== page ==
The Ghosts of Galway
“A failed suicide is a sad, sad *****”
So begins “The Ghosts of Galway,” dropping the reader right into the action, as Jack Taylor, former Garda member and failed suicide, ends up, not kinder or wiser, but as a security guard, which he calls “Suicide by boredom.” Only things don’t stay boring long. Soon Jack has been yanked from his relaxing tedium as a security guard and sent off to find the Red Book, a possibly real, possibly fake relation to the Book of Kells. And while he’s haring off after the book, dead animals keep turning up in the town square, and there’re rumors that it’s the work of ghosts.
I haven’t read any of the previous books in the series, so I wasn’t completely up to speed with what was going on with the characters beforehand, but essentially Jack Taylor’s life has been on a downward spiral for some time, which makes him just the kind of bitter, life-hardened cynic you need as a PI-ish sort of character in a detective novel. The fact that the action takes place in small-town Galway, rather than the mean streets of Boston or Chicago, only enhances the effect. People can be just as miserable and desperate in the green and beautiful Irish countryside as they can anywhere else.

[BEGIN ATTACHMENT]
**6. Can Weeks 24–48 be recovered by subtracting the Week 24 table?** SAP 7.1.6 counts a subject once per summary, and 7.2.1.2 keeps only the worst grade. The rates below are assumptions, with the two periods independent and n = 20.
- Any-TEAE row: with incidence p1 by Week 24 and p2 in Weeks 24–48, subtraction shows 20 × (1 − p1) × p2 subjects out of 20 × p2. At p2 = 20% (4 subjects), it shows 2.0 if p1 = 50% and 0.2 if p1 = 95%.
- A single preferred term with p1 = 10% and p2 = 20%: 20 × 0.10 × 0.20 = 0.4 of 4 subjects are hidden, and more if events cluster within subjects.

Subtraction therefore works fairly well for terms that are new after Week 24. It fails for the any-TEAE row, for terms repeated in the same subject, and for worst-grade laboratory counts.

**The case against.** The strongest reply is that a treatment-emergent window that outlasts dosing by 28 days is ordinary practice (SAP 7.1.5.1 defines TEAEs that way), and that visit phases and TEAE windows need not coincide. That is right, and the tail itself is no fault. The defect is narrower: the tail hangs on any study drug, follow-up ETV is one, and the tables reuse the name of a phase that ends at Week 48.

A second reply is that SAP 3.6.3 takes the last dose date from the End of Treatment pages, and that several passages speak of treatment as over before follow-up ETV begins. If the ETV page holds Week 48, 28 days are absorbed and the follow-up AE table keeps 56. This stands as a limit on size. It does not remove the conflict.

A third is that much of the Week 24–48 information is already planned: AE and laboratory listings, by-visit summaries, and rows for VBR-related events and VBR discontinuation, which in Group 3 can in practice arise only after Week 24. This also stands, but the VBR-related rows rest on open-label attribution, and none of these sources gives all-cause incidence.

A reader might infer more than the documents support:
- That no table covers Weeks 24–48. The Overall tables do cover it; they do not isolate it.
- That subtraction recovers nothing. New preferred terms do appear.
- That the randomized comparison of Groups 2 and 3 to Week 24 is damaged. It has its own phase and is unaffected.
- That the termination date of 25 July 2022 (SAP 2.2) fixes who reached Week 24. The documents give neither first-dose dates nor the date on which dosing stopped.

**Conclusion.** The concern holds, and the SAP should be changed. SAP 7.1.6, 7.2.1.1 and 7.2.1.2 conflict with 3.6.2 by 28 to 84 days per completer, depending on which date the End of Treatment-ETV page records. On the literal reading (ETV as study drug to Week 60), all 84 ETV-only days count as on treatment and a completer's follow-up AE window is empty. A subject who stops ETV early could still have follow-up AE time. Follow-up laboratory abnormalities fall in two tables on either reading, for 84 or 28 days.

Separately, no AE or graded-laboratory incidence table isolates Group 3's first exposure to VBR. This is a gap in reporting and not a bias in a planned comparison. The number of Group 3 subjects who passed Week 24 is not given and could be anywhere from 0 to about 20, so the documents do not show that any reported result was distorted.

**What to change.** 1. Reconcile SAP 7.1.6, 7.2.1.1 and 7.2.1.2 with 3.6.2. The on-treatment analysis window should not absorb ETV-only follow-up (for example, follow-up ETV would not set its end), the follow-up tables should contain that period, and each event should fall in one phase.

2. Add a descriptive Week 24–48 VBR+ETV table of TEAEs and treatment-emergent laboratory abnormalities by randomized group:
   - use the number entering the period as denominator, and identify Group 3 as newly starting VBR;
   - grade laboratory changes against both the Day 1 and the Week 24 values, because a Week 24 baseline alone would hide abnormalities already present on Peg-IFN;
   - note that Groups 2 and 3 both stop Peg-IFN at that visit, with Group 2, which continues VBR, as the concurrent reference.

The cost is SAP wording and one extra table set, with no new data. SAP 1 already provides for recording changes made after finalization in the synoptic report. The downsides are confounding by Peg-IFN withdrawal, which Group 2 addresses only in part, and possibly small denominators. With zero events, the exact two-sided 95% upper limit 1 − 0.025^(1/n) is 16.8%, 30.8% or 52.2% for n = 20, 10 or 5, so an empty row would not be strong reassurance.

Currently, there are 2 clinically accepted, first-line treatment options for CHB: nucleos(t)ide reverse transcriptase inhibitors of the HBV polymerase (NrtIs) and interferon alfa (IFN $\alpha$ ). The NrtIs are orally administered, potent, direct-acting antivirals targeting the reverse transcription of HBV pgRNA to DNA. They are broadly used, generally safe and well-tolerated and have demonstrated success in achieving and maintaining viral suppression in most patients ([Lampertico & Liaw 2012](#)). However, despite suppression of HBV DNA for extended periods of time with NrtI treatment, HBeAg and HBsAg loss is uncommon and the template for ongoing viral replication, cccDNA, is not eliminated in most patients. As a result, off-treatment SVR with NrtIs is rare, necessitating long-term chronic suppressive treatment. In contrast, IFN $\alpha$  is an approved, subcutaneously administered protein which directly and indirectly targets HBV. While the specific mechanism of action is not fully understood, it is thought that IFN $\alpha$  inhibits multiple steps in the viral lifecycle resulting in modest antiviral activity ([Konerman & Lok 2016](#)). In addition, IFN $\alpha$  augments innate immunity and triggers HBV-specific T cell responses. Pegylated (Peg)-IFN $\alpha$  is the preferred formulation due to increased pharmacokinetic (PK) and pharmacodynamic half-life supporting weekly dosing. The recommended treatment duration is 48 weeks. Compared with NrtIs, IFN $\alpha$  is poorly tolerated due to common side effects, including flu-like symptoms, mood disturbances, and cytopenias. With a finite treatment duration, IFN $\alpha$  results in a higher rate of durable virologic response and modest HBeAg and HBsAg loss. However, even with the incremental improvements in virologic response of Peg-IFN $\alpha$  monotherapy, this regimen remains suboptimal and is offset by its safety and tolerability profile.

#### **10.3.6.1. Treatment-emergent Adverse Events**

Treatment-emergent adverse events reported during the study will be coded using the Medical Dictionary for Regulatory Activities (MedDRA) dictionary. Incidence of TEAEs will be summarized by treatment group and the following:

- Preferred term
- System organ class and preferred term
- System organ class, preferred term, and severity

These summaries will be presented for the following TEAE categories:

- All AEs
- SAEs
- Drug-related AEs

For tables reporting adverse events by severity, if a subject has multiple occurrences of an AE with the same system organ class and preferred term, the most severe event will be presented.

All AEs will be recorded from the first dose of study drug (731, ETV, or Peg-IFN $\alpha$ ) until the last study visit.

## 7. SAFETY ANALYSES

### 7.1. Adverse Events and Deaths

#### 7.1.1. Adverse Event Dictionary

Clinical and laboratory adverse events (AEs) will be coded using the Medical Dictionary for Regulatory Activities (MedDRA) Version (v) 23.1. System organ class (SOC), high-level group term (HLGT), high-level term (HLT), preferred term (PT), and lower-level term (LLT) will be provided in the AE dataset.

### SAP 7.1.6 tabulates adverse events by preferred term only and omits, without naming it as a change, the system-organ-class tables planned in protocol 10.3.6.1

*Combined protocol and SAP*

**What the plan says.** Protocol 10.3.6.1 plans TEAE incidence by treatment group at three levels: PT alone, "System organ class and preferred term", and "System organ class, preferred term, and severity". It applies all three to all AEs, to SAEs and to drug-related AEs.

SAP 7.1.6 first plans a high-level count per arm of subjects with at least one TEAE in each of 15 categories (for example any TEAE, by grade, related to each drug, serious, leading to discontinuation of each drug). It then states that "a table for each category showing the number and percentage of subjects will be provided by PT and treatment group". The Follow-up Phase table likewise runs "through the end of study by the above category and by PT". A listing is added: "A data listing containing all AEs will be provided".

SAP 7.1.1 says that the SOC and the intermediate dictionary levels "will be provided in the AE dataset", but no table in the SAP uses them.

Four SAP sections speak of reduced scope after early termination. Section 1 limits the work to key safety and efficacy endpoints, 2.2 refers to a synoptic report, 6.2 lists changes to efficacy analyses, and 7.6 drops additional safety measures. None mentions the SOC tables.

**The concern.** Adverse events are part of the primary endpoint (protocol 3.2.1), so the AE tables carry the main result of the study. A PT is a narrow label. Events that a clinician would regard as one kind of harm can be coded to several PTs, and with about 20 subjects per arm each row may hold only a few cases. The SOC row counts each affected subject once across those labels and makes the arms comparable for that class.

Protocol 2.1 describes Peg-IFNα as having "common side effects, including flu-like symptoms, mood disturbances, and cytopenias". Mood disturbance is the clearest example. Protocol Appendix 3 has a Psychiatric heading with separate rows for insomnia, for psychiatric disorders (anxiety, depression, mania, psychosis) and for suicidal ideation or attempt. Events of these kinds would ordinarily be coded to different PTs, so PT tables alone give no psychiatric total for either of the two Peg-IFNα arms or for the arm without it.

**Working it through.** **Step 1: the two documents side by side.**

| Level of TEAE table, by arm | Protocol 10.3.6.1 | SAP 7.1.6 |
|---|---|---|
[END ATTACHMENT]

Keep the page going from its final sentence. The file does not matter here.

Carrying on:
Potential readers should be aware that the writing style is unorthodox and the language is salty, to say the least. In his ruminations Jack’s thoughts come out as Mayakovsky-esque ladder and column free verse, e.g.:
A goth-like crazed girl who had blasted into my life two years ago and left me
So if that’s the kind of fancy dancing you disapprove of, you might just want to move on. However, while it could be an affectation, it works here, graphically representing Jack’s fragmented thought processes, liberally sprinkled, in the best Irish tradition, with the f-word and other strong phrases. Readers will probably either like it or hate it, but it certainly stands out.
As for the plot itself, it’s full of so much crazy action I won’t even attempt to describe any more than I already have, other than to say that the body count is high. While not super-gory, this is not a novel for fans of cozy mysteries where everyone gets off with nothing more than a little scare. By the end of the book, the character list is significantly depleted, and Galway is filled with even more ghosts than before. All in all, an unusual but highly compelling hardboiled detective novel that is likely to polarize readers into “love it” or “hate it” camps.
My thanks to NetGalley and the publisher for providing a review copy of this book. All opinions are my own.
Just a reminder that The Breathing Sea I is up for an award in the Literary category of The 50 Best Indie Books of 2017! Votes are much appreciated!
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